Verse > Anthologies > The World’s Best Poetry > Vol. I. Of Home: of Friendship
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Bliss Carman, et al., eds.  The World’s Best Poetry.
Volume I. Of Home: of Friendship.  1904.
 
Poems of Home: I. About Children
Seven Times One
Jean Ingelow (1820–1897)
 
THERE’S no dew left on the daisies and clover,
    There’s no rain left in heaven.
I ’ve said my “seven times” over and over,—
    Seven times one are seven.
 
I am old,—so old I can write a letter;        5
    My birthday lessons are done.
The lambs play always,—they know no better;
    They are only one times one.
 
O Moon! in the night I have seen you sailing
    And shining so round and low.        10
You were bright—ah, bright—but your light is failing;
    You are nothing now but a bow.
 
You Moon! have you done something wrong in heaven,
    That God has hidden your face?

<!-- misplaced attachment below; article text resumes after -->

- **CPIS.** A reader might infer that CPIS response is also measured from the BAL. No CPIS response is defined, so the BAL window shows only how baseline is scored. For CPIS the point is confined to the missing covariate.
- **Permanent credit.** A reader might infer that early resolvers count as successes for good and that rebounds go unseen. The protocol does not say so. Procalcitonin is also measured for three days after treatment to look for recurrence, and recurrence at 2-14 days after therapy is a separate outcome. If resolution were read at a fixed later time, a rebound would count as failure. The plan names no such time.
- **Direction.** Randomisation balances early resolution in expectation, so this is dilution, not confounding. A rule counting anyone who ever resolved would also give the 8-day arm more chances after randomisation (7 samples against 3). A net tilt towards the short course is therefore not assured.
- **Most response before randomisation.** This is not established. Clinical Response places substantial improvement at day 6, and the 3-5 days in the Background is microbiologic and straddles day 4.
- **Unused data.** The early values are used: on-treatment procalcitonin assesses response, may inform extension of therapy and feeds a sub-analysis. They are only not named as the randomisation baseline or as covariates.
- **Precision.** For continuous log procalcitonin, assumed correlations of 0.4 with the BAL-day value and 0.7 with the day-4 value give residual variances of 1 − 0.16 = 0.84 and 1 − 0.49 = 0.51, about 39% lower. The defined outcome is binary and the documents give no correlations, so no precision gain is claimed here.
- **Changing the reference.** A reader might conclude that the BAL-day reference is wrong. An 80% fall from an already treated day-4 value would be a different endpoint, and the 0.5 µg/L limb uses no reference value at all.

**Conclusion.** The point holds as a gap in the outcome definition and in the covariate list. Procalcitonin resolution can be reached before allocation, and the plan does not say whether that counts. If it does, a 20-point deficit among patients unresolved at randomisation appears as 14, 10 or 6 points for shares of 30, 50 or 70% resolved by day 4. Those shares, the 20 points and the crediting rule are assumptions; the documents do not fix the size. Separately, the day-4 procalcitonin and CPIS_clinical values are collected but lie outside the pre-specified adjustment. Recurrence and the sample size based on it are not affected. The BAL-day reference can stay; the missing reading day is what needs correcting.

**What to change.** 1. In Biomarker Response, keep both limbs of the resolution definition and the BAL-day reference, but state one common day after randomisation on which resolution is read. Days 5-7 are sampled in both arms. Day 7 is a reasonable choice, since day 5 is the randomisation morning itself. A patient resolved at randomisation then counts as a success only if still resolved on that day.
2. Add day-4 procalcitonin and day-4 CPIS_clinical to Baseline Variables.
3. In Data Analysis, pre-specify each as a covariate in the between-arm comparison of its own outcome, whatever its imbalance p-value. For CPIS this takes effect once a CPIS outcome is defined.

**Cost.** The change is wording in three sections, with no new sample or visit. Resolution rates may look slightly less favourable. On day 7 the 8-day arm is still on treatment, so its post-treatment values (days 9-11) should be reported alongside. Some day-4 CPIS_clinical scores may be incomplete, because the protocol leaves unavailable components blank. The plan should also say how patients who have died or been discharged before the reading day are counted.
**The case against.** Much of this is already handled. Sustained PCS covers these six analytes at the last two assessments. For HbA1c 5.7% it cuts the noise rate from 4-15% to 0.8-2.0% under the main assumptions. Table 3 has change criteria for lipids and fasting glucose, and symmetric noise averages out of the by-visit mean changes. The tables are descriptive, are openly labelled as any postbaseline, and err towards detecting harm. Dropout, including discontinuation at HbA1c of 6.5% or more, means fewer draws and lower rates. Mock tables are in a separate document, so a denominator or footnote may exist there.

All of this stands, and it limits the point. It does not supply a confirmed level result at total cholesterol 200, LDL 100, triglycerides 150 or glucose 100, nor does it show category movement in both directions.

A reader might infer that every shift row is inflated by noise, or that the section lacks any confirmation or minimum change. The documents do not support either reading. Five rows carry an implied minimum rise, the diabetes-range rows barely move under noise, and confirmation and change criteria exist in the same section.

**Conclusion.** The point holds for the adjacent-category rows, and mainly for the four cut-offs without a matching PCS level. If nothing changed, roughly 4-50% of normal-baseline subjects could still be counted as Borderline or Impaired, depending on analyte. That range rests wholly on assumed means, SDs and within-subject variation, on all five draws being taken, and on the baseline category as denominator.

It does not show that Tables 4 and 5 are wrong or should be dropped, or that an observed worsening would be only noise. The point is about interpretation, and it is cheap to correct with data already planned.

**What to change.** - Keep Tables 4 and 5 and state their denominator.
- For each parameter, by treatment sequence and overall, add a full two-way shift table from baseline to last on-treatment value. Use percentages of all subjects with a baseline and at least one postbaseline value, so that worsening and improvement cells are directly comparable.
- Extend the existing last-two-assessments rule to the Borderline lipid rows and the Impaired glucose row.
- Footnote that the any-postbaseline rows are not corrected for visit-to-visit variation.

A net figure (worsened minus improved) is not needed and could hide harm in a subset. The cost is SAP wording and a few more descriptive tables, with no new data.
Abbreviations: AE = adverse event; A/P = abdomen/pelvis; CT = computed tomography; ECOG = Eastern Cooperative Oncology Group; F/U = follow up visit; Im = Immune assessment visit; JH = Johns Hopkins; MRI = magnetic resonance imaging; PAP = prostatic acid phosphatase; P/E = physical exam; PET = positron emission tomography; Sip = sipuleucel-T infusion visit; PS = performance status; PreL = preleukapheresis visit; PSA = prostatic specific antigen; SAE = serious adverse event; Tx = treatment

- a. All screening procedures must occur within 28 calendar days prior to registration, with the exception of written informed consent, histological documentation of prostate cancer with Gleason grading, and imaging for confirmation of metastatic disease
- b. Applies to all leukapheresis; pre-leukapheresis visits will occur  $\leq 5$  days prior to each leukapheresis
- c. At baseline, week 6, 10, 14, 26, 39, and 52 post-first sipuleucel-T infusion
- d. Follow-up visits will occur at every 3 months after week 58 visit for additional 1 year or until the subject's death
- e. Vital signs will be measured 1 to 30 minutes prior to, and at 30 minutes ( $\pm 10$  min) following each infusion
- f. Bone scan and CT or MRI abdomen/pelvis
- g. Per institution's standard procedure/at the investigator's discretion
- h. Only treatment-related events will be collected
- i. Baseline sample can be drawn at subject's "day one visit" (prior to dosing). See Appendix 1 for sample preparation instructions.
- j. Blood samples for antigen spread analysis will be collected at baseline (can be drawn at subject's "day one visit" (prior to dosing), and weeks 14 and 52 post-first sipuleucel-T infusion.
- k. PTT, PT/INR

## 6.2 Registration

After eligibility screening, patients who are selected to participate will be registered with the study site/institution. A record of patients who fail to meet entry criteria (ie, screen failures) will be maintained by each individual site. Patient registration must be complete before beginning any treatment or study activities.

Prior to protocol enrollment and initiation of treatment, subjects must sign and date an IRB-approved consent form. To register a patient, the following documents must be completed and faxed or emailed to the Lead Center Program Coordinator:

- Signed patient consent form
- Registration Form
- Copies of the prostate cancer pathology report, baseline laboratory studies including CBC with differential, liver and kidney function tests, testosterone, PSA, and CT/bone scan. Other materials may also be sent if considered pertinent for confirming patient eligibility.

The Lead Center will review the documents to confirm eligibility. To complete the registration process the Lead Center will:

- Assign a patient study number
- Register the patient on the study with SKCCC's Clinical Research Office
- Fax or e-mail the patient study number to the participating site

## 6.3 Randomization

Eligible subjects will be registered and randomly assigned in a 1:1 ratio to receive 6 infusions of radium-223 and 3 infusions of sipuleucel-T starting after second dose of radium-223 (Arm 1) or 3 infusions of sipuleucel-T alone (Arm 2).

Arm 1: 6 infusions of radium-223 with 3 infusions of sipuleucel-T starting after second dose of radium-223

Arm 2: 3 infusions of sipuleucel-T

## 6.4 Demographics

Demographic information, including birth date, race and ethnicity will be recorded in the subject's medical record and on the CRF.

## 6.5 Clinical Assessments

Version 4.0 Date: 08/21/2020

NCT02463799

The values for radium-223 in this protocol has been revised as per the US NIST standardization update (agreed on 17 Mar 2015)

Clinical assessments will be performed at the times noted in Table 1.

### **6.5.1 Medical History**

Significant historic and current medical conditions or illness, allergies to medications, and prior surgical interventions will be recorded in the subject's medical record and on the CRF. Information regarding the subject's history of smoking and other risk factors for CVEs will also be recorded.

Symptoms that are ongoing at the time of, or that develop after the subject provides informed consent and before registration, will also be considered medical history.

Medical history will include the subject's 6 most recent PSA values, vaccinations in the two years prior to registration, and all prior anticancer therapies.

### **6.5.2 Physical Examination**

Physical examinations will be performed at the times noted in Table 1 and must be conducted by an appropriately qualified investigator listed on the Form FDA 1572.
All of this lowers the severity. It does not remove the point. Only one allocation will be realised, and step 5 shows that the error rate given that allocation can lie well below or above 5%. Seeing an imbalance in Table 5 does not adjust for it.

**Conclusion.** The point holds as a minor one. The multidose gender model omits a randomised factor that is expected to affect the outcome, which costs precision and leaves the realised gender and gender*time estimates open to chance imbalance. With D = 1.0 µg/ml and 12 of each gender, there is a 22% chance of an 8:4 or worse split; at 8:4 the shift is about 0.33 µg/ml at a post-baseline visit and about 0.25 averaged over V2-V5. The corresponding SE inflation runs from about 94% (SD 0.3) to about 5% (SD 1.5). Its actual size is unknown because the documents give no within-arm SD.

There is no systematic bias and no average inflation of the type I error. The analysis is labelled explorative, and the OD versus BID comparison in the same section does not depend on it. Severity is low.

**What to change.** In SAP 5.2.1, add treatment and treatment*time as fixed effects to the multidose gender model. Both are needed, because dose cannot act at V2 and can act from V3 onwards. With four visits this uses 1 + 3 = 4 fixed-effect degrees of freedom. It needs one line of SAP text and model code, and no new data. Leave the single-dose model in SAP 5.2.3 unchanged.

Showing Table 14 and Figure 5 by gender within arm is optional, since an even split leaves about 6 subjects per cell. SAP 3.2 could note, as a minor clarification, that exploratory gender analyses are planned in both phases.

I hope, if you have, you will soon be forgiven,        15
    And shine again in your place.
 
O velvet Bee! you ’re a dusty fellow,—
    You ’ve powdered your legs with gold.
O brave marsh Mary-buds, rich and yellow,
    Give me your money to hold!        20
 
O Columbine! open your folded wrapper,
    Where two twin turtle-doves dwell!
O Cuckoo-pint! toll me the purple clapper
    That hangs in your clear green bell!
 
And show me your nest with the young ones in it,—        25
    I will not steal them away;
I am old! you may trust me, linnet, linnet!
    I am seven times one to-day.
 
 
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